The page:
Apr 28, 2019

CRISPR accuracy increased 50-fold

Posted by in categories: biotech/medical, engineering

Biomedical engineers at Duke University, North Carolina, have developed a method for improving the accuracy of CRISPR genome editing by an average of 50-fold. They believe it can be easily translated to any of the technology’s continually expanding formats.

The approach adds a short tail to the guide RNA which is used to identify a sequence of DNA for editing. This added tail folds back and binds onto itself, creating a “lock” that can only be undone by the targeted DNA sequence.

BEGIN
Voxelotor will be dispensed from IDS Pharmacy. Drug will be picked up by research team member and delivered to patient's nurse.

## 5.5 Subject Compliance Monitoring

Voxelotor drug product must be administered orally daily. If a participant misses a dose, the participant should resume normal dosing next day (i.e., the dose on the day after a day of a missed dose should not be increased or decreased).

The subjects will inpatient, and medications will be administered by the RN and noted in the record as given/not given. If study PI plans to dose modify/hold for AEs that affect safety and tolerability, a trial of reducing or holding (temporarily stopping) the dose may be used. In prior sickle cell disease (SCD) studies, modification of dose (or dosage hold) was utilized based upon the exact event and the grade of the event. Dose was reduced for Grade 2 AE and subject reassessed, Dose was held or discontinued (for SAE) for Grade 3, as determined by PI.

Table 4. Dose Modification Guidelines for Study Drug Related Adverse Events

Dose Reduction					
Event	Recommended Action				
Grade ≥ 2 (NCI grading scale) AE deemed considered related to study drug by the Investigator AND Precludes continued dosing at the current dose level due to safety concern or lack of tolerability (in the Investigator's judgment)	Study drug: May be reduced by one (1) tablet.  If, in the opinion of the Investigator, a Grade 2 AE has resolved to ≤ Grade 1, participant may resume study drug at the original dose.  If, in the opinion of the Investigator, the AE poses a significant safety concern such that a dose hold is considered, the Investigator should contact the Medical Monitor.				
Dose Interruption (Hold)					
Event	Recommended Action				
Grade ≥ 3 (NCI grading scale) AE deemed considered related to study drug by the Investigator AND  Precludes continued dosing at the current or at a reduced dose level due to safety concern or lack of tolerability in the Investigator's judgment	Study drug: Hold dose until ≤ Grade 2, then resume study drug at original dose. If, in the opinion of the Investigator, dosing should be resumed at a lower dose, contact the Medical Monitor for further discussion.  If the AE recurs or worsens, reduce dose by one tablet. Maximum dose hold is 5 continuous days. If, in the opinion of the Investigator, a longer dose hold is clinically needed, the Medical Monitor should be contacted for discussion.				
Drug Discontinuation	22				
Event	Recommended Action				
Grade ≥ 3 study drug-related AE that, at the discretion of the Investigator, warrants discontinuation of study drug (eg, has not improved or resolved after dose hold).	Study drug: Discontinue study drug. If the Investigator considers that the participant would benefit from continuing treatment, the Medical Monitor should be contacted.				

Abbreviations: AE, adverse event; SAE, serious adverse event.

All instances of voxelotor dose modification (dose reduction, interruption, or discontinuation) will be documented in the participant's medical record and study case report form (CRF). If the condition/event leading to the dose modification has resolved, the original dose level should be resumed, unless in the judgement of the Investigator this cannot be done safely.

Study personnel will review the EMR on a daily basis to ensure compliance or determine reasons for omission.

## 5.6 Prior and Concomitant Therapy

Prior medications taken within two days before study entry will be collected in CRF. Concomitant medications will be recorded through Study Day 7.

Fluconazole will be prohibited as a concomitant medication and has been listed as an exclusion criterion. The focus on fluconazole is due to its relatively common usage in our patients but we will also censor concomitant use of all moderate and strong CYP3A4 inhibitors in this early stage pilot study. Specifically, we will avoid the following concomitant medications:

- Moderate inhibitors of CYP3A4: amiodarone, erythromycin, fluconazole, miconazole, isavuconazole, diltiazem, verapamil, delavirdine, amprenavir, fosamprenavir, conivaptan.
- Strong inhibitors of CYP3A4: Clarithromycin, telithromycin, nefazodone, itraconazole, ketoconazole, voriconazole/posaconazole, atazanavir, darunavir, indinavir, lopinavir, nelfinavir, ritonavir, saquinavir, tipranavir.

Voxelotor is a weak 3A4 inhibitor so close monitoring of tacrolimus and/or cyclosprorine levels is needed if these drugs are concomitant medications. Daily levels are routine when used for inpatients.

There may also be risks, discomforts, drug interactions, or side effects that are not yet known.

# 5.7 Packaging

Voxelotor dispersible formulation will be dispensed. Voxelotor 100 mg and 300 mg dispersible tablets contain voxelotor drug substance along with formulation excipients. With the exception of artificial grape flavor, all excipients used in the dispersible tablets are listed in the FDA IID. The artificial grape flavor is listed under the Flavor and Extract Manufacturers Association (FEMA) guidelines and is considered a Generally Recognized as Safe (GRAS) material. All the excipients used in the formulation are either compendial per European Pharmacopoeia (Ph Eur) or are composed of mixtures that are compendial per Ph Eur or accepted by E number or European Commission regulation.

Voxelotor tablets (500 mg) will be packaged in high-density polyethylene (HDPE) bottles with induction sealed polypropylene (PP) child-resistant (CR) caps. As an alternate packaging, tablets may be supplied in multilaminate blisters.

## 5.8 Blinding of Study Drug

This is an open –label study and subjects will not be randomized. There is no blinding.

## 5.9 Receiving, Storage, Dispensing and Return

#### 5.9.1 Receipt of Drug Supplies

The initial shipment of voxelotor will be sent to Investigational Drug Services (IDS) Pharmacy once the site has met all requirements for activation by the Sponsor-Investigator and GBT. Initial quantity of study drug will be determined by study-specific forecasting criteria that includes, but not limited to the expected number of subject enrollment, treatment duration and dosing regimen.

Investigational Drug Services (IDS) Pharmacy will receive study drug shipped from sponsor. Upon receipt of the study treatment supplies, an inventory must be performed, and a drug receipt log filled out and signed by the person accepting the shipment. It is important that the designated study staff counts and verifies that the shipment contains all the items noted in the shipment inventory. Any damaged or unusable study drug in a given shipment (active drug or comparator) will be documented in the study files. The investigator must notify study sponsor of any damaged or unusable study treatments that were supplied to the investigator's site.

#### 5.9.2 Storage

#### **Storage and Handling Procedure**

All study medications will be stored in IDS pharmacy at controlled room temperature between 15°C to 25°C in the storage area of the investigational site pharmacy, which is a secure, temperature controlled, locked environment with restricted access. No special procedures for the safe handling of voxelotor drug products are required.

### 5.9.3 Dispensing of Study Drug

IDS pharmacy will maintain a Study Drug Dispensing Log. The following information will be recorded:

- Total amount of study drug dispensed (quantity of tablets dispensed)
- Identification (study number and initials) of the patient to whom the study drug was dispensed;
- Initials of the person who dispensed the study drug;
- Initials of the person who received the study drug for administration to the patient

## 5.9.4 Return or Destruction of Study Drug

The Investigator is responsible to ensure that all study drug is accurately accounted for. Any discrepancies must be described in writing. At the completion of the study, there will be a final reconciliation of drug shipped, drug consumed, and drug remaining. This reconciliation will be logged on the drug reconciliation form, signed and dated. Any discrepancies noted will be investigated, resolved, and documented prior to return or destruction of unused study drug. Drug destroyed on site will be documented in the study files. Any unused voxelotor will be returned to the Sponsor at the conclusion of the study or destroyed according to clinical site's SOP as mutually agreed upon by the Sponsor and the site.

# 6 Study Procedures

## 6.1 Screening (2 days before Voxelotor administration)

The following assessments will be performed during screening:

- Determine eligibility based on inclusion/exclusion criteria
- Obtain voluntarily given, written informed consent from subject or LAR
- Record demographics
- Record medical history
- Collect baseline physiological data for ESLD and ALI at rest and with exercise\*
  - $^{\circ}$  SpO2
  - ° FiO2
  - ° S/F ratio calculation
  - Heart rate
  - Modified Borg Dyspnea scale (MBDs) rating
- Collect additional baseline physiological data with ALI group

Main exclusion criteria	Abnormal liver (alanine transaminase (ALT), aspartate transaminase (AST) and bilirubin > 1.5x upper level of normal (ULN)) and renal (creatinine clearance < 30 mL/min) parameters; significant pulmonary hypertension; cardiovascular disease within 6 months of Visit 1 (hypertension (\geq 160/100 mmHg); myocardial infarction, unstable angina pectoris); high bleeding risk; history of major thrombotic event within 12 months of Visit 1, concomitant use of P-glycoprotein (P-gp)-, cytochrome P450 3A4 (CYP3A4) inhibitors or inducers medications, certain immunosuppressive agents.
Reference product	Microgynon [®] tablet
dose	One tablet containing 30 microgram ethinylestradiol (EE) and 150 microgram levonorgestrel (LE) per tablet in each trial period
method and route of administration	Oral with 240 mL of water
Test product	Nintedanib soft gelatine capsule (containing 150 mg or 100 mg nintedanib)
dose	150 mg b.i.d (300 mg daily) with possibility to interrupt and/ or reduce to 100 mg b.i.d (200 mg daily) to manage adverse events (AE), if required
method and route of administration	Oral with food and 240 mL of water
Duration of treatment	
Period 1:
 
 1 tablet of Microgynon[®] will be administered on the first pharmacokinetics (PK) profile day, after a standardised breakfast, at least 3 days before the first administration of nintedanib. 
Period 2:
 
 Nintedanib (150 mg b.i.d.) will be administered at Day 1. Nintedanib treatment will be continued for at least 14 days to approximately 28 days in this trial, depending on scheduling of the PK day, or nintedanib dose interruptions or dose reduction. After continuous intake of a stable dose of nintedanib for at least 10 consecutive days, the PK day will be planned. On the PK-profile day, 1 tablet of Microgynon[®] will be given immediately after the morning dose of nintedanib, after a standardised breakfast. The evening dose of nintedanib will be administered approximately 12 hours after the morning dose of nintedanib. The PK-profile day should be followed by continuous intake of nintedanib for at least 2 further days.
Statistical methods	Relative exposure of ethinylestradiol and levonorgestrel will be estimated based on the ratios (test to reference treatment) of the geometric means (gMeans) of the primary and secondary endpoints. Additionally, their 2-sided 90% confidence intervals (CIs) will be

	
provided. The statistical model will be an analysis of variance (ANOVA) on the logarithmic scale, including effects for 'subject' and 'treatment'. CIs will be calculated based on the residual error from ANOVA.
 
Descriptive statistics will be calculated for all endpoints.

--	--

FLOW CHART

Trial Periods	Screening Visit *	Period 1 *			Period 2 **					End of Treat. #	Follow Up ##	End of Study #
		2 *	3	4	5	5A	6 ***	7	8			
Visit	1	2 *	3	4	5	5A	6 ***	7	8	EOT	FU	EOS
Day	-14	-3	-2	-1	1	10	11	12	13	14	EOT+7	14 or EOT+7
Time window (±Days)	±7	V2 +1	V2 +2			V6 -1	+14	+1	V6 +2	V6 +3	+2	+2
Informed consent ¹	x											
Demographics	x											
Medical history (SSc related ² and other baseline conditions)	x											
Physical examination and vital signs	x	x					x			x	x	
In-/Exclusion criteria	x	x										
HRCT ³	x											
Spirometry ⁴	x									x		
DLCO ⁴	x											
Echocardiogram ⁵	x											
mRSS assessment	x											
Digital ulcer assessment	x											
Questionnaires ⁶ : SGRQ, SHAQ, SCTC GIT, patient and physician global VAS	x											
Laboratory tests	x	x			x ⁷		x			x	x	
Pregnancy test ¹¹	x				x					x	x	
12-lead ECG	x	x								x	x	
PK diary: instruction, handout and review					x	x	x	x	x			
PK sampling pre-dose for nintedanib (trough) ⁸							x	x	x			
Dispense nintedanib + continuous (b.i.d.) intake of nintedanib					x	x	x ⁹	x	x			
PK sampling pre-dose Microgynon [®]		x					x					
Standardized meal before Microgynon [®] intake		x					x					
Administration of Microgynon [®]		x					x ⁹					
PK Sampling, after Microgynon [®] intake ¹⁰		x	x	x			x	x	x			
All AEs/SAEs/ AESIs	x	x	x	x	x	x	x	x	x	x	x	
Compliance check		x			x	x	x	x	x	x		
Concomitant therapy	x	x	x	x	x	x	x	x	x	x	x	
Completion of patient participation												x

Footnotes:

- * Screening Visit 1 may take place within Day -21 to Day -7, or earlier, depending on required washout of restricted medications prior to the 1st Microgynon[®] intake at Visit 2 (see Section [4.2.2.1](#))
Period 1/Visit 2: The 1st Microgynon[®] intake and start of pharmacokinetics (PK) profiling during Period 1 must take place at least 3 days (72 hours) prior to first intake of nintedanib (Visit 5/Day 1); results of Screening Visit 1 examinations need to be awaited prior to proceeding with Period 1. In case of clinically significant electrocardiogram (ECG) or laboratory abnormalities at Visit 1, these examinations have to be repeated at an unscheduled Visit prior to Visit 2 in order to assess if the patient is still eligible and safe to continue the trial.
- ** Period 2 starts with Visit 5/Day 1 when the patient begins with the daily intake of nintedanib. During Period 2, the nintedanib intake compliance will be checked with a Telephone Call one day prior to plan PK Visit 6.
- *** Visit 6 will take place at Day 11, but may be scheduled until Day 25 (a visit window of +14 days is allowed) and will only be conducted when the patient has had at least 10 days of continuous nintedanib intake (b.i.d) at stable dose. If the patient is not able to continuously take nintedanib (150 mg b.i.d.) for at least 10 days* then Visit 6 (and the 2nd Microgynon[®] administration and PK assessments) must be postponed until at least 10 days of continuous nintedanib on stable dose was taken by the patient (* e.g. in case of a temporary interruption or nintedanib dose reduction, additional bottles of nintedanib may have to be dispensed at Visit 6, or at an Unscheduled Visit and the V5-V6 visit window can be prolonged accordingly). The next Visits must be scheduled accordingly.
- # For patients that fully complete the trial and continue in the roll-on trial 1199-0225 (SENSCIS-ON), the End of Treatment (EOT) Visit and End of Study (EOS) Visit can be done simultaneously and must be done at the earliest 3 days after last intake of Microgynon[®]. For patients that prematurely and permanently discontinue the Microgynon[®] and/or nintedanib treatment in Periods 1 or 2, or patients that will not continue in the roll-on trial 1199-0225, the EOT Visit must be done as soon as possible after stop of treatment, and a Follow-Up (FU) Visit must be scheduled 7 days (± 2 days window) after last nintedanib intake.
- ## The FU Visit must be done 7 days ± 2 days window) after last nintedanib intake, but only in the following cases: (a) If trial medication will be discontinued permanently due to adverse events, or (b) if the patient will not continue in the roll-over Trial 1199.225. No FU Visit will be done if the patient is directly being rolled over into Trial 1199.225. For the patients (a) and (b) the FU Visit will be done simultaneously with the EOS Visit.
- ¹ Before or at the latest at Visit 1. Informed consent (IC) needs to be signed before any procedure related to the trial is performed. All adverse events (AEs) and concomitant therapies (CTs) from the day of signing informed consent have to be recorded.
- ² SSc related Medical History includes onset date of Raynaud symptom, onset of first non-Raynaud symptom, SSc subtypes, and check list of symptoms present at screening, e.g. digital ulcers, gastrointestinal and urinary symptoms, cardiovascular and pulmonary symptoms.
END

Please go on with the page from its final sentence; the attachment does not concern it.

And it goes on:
“CRISPR is generally incredibly accurate, but there are examples that have shown off-target activity, so there’s been broad interest across the field in increasing specificity,” said Charles Gersbach, Professor of Biomedical Engineering at Duke. “But the solutions proposed thus far cannot be easily translated between different CRISPR systems.”

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